Highlights saved before July 30, 2012 will not be displayed on their respective source pages.

You can easily re-create the highlights by opening the book page or article, selecting the text, and clicking “Highlight.”

Citations (0)
Some of your citations are legacy items.

Any citation created before July 30, 2012 will labeled as a “Cited page.” New citations will be saved as cited passages, pages or articles.

We also added the ability to view new citations from your projects or the book or article where you created them.

Notes (0)
Bookmarks (0)

You have no saved items from this article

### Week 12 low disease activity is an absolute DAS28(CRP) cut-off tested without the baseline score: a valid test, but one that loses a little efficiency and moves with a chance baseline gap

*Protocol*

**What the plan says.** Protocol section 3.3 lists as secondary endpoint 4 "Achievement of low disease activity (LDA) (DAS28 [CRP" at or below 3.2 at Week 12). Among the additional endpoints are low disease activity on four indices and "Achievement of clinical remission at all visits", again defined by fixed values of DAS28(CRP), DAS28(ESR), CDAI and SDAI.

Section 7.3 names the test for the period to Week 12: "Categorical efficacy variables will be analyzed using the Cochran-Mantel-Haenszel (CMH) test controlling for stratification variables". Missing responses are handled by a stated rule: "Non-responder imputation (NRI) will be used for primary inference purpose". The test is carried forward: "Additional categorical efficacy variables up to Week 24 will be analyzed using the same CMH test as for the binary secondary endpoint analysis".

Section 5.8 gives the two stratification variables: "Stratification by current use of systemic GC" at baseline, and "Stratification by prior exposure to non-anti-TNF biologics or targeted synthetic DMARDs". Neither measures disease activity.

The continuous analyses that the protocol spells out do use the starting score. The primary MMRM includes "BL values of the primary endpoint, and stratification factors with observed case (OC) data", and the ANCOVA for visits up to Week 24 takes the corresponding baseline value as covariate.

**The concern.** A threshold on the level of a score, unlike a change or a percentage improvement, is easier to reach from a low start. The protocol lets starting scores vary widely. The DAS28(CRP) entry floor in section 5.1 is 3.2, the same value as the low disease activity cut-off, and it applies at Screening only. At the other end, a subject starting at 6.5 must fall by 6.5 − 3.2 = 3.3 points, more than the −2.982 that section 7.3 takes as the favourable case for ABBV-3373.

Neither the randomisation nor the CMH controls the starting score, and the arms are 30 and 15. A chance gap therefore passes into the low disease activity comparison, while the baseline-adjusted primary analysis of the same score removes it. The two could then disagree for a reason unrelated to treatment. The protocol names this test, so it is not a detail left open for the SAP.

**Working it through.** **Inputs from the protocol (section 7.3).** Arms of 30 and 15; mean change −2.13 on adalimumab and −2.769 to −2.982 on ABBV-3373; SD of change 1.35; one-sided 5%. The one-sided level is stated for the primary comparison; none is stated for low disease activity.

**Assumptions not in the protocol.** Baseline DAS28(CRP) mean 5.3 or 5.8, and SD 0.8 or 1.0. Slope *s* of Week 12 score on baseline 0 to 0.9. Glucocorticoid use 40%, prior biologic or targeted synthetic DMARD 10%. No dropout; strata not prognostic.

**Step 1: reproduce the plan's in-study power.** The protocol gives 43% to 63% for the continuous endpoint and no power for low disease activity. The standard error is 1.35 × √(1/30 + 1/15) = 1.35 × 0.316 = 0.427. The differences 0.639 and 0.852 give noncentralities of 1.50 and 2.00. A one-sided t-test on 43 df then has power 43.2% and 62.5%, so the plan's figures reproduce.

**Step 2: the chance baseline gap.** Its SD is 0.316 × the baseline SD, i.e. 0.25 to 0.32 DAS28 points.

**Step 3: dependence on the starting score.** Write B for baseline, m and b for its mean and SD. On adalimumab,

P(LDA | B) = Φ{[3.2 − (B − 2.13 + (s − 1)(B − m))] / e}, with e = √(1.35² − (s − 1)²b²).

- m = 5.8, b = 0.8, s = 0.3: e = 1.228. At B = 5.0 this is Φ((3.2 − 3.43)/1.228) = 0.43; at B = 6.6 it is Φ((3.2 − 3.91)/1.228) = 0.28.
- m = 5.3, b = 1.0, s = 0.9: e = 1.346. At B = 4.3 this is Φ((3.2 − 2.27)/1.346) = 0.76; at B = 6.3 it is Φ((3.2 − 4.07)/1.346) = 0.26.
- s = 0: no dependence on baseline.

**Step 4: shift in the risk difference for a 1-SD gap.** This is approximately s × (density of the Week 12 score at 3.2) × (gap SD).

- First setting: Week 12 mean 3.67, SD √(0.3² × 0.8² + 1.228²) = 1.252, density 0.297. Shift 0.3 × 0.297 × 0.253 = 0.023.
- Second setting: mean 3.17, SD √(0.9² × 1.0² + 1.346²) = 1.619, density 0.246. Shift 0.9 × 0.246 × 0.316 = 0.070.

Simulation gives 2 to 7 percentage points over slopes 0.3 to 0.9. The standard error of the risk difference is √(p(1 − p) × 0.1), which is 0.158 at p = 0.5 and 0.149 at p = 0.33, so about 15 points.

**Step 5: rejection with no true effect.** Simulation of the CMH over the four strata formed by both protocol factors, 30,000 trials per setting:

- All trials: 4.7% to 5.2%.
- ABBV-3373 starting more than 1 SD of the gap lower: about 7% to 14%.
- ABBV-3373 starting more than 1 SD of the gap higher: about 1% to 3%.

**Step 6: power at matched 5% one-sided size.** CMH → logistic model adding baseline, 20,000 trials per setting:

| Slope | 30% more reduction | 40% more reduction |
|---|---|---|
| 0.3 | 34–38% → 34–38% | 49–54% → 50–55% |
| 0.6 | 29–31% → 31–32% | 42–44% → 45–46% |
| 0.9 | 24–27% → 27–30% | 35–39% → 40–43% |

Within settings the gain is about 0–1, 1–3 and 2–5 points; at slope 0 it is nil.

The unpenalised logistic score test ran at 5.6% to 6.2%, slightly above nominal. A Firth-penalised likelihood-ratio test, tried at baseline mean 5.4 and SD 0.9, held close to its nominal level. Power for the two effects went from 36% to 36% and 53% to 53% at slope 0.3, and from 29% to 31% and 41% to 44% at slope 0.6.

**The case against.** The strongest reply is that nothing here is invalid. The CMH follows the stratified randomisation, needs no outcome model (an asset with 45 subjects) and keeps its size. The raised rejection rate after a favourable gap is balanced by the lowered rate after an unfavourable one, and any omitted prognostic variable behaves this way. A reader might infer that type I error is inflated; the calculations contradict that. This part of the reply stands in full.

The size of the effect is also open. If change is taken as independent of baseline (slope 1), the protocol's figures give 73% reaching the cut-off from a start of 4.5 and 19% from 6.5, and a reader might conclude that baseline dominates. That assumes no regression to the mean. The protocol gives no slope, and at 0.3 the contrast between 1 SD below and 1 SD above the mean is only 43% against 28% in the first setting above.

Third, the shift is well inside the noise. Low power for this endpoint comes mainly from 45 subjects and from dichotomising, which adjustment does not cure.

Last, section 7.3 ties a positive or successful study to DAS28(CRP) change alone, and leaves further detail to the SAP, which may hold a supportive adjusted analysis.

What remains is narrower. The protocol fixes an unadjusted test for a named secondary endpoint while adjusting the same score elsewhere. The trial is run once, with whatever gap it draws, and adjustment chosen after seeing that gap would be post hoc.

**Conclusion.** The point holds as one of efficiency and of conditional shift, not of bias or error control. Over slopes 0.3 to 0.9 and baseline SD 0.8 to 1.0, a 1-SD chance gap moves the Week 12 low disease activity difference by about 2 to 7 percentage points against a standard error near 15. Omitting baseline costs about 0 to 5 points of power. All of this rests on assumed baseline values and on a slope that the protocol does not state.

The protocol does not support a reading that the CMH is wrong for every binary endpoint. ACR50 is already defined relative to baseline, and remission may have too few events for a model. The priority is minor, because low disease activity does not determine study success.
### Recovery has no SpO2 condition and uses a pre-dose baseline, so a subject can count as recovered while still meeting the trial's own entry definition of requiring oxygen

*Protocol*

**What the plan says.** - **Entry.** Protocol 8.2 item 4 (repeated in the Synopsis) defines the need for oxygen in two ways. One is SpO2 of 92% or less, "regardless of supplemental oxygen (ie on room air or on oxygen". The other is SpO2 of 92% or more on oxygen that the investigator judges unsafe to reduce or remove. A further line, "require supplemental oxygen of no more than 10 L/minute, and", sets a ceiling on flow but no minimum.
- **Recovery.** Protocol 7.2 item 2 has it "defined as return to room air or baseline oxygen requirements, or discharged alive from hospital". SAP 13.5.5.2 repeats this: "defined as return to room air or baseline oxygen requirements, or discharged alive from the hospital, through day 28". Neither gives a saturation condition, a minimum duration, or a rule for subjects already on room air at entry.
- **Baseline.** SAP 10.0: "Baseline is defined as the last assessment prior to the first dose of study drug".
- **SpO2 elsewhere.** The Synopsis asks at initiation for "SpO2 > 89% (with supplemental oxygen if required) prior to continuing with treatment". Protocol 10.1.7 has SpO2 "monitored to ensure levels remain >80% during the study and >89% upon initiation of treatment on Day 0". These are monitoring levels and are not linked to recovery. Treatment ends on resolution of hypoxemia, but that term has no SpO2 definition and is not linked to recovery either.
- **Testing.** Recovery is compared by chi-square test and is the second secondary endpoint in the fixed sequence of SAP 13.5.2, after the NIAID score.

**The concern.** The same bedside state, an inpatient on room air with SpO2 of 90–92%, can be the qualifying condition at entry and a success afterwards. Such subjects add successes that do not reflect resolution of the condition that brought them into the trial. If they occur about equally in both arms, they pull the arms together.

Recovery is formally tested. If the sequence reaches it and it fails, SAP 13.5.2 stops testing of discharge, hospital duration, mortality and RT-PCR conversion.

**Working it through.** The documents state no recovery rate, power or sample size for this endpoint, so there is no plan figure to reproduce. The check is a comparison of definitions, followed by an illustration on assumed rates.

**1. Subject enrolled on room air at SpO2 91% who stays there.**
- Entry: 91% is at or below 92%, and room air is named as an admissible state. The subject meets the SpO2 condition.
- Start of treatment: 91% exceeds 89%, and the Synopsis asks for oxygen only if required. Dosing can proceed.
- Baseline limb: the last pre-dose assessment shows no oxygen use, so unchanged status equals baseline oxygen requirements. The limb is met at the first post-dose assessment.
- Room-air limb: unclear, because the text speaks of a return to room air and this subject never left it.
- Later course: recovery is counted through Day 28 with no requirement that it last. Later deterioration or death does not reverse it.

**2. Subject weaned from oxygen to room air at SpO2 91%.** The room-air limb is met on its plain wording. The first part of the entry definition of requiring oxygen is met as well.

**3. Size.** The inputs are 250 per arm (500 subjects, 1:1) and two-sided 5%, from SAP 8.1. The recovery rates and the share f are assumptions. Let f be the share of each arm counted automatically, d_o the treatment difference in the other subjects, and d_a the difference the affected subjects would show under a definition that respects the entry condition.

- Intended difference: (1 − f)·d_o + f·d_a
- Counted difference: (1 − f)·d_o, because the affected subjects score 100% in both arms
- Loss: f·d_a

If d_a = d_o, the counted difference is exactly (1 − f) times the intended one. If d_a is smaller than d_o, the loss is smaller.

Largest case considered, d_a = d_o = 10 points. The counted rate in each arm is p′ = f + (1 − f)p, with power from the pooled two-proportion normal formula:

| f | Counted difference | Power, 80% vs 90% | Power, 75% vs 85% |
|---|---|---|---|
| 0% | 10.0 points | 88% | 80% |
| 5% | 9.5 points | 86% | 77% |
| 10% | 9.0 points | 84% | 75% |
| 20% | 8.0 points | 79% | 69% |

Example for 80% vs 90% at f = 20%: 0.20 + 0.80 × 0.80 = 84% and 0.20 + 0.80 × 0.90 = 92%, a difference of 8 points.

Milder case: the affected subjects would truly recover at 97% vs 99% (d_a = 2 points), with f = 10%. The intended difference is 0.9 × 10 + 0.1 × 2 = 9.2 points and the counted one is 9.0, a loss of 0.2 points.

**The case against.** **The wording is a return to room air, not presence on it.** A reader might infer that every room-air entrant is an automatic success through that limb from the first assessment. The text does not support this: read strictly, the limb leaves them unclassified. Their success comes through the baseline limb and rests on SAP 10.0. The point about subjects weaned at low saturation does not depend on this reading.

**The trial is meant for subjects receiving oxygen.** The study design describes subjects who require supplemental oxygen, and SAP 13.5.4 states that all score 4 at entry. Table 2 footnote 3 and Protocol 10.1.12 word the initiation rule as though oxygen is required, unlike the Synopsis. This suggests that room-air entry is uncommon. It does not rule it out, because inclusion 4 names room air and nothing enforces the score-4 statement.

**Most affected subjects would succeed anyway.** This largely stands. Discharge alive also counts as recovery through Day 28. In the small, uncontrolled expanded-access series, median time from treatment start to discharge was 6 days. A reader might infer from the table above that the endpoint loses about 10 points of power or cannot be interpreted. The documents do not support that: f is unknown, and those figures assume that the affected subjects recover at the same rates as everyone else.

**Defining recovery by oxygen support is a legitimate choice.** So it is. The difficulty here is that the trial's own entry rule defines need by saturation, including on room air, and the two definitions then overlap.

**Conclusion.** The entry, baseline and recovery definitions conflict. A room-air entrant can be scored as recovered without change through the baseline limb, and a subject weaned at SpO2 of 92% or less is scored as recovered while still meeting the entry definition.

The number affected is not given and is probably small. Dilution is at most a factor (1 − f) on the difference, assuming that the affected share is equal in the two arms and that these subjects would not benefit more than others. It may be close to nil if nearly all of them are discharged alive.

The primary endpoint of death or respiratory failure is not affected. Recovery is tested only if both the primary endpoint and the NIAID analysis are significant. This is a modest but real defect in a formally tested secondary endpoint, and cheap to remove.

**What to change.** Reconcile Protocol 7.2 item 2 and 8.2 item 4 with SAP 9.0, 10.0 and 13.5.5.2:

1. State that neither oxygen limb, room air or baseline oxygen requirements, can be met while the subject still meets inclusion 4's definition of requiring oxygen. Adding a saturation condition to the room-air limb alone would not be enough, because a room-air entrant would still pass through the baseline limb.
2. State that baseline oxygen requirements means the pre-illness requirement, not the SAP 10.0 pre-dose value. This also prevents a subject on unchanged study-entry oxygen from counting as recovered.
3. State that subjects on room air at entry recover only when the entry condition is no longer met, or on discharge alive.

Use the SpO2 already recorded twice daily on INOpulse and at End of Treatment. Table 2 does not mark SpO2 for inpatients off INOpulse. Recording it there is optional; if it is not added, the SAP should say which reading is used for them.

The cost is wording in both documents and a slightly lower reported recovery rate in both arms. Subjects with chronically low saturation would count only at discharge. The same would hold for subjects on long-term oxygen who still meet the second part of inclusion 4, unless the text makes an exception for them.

Project items include:
  • Saved book/article
  • Highlights
  • Quotes/citations
  • Notes
  • Bookmarks
Cite this article

Cited article

Citations are available only to our active members.
Buy instant access to cite pages or passages in MLA, APA and Chicago citation styles.

(Einhorn, 1992, p. 25)

(Einhorn 25)

1. Lois J. Einhorn, Abraham Lincoln, the Orator: Penetrating the Lincoln Legend (Westport, CT: Greenwood Press, 1992), 25,

Note: primary sources have slightly different requirements for citation. Please see these guidelines for more information.

Cited article

Toward a Meaningful Alternative Medicine


Text size Smaller Larger Reset View mode
Search within

Search within this article

Look up

Look up a word

  • Dictionary
  • Thesaurus
Please submit a word or phrase above.
Print this page

Print this page

Why can't I print more than one page at a time?

Full screen

matching results for page

    Questia reader help

    How to highlight and cite specific passages